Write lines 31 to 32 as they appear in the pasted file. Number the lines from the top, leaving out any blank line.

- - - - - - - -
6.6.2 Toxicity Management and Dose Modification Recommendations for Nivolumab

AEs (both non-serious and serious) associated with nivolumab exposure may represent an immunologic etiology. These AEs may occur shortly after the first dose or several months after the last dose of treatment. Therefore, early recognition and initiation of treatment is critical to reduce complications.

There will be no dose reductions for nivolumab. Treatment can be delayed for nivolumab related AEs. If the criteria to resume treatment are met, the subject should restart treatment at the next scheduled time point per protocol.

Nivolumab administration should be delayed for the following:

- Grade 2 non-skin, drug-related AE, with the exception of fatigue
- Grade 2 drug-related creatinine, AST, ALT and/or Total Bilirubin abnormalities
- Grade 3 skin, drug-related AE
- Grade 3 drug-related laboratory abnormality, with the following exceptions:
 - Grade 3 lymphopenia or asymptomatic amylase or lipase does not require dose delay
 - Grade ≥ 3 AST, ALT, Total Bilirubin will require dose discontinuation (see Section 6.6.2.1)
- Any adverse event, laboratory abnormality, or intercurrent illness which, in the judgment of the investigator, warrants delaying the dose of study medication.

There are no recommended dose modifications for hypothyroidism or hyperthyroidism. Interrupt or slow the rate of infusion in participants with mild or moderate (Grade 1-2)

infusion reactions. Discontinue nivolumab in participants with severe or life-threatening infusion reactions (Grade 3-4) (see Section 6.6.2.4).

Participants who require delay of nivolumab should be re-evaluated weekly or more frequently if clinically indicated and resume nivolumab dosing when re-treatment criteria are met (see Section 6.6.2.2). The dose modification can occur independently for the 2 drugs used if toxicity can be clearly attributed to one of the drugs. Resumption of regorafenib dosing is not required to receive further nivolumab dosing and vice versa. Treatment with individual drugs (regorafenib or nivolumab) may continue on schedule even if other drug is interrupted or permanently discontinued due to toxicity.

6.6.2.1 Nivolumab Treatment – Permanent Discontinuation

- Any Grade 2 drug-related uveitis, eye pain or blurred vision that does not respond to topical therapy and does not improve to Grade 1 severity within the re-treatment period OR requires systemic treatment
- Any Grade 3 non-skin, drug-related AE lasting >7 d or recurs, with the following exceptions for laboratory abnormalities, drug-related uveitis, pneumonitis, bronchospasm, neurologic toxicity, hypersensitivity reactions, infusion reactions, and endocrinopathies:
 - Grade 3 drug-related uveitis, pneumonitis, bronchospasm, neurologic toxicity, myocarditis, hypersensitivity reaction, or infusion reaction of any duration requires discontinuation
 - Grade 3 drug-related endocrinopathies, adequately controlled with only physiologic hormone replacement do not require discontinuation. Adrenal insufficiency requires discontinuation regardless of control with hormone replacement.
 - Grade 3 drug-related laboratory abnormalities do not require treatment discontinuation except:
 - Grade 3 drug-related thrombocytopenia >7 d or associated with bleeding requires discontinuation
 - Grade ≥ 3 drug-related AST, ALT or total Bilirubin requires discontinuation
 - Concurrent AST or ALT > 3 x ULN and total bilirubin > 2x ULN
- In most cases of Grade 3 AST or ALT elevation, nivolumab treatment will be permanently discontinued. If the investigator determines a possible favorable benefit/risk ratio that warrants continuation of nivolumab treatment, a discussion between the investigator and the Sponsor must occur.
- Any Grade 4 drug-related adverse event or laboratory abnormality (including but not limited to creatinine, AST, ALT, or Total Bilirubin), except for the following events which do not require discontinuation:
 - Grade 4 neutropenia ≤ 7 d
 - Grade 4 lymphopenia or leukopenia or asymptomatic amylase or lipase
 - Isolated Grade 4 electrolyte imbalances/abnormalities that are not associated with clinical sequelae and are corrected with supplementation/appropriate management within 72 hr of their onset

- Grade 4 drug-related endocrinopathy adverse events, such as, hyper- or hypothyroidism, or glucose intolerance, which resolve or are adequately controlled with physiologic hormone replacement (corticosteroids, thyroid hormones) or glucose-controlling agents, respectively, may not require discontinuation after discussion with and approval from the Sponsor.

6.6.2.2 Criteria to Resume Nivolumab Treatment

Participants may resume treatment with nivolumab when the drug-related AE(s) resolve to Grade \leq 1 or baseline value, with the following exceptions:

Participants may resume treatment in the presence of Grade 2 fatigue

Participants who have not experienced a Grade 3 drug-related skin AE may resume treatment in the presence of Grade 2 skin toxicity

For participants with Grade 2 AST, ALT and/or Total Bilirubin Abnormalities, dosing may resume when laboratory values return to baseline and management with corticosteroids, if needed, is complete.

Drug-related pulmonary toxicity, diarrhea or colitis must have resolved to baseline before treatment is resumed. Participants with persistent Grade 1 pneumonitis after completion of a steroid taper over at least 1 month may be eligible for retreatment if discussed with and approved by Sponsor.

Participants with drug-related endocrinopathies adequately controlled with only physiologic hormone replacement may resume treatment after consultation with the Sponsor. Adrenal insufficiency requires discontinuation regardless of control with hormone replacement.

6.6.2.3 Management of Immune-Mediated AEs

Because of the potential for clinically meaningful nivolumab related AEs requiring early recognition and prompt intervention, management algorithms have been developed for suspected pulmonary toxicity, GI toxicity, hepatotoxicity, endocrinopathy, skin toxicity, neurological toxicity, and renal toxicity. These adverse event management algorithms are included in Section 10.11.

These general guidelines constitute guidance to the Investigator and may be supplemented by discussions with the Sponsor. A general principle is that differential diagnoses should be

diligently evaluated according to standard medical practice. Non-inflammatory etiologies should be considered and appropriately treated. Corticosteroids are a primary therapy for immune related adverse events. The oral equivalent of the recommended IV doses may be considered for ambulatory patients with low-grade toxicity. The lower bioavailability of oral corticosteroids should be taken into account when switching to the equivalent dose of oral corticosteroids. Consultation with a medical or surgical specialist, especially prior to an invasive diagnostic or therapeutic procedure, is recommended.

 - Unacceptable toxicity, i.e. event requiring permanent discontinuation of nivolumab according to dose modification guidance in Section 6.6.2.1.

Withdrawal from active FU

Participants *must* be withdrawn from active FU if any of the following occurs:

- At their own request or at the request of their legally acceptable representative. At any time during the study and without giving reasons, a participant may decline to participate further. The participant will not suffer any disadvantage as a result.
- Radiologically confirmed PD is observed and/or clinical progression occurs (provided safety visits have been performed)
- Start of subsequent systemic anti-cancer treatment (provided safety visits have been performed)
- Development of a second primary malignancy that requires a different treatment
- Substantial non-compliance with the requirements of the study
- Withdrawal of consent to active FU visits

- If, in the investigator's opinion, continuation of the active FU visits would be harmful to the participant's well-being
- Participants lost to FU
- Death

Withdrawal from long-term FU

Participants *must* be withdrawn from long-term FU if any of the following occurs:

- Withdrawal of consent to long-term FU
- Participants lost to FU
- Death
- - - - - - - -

Participants may resume treatment with nivolumab when the drug-related AE(s) resolve to Grade \leq 1 or baseline value, with the following exceptions:

Participants may resume treatment in the presence of Grade 2 fatigue